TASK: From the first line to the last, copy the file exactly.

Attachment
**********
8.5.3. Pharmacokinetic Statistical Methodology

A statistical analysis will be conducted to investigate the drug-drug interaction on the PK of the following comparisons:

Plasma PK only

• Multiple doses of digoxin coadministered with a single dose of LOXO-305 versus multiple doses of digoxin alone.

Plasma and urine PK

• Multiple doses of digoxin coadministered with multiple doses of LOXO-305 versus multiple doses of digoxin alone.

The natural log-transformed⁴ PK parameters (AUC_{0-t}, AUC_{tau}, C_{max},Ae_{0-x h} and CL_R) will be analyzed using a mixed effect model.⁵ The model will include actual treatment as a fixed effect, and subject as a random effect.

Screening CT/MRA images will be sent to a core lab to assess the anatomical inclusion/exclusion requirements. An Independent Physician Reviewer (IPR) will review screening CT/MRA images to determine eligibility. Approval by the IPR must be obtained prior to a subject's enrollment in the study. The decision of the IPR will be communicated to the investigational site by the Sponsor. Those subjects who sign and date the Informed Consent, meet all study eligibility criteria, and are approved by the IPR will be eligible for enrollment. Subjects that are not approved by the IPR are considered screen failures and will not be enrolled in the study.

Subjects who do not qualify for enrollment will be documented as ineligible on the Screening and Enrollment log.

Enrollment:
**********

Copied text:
8.5.3. Pharmacokinetic Statistical Methodology

A statistical analysis will be conducted to investigate the drug-drug interaction on the PK of the following comparisons:

Plasma PK only

• Multiple doses of digoxin coadministered with a single dose of LOXO-305 versus multiple doses of digoxin alone.

Plasma and urine PK

• Multiple doses of digoxin coadministered with multiple doses of LOXO-305 versus multiple doses of digoxin alone.

The natural log-transformed⁴ PK parameters (AUC_{0-t}, AUC_{tau}, C_{max},Ae_{0-x h} and CL_R) will be analyzed using a mixed effect model.⁵ The model will include actual treatment as a fixed effect, and subject as a random effect.

Screening CT/MRA images will be sent to a core lab to assess the anatomical inclusion/exclusion requirements. An Independent Physician Reviewer (IPR) will review screening CT/MRA images to determine eligibility. Approval by the IPR must be obtained prior to a subject's enrollment in the study. The decision of the IPR will be communicated to the investigational site by the Sponsor. Those subjects who sign and date the Informed Consent, meet all study eligibility criteria, and are approved by the IPR will be eligible for enrollment. Subjects that are not approved by the IPR are considered screen failures and will not be enrolled in the study.

Subjects who do not qualify for enrollment will be documented as ineligible on the Screening and Enrollment log.

Enrollment: